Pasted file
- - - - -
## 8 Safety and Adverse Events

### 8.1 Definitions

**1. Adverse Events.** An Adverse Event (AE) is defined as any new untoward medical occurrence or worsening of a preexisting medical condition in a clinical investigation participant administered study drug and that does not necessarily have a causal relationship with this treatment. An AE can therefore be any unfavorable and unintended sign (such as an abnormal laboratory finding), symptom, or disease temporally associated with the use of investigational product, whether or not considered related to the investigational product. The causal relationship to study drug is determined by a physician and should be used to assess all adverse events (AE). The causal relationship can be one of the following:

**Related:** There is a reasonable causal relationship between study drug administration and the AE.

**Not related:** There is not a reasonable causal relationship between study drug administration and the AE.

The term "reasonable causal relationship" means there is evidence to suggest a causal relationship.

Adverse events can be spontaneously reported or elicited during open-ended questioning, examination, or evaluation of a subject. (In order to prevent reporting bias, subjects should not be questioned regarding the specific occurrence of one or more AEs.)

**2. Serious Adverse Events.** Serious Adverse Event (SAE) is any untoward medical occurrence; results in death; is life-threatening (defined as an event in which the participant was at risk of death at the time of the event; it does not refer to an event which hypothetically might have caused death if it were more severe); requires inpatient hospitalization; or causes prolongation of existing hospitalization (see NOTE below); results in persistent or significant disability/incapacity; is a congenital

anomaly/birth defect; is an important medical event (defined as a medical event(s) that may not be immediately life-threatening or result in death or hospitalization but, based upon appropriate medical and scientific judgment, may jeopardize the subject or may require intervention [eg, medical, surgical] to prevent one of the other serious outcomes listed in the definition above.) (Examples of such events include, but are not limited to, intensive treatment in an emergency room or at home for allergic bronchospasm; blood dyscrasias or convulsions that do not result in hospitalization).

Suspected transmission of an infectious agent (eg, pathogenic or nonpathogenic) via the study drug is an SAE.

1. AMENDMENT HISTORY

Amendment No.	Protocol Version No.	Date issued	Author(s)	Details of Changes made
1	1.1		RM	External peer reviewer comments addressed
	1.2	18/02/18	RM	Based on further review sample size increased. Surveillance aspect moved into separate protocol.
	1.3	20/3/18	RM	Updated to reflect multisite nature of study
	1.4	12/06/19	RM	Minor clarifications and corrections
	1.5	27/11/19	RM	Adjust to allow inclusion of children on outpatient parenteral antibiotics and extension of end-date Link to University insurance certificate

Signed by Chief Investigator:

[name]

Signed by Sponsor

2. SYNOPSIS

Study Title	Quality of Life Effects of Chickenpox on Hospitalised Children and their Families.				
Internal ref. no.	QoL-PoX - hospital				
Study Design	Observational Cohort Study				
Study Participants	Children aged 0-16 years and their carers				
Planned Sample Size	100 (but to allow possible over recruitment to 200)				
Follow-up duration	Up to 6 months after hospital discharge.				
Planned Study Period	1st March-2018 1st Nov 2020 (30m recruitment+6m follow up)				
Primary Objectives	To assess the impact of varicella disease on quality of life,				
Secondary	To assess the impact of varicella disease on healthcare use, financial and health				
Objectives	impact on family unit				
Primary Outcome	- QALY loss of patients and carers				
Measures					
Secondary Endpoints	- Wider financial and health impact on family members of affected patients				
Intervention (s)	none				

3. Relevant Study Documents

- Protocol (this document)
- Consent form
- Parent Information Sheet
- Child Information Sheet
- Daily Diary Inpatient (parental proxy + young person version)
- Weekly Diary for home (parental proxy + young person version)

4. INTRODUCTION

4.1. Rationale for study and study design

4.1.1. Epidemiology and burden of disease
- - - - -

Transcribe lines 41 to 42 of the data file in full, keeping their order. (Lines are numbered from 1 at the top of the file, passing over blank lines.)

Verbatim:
- Daily Diary Inpatient (parental proxy + young person version)
- Weekly Diary for home (parental proxy + young person version)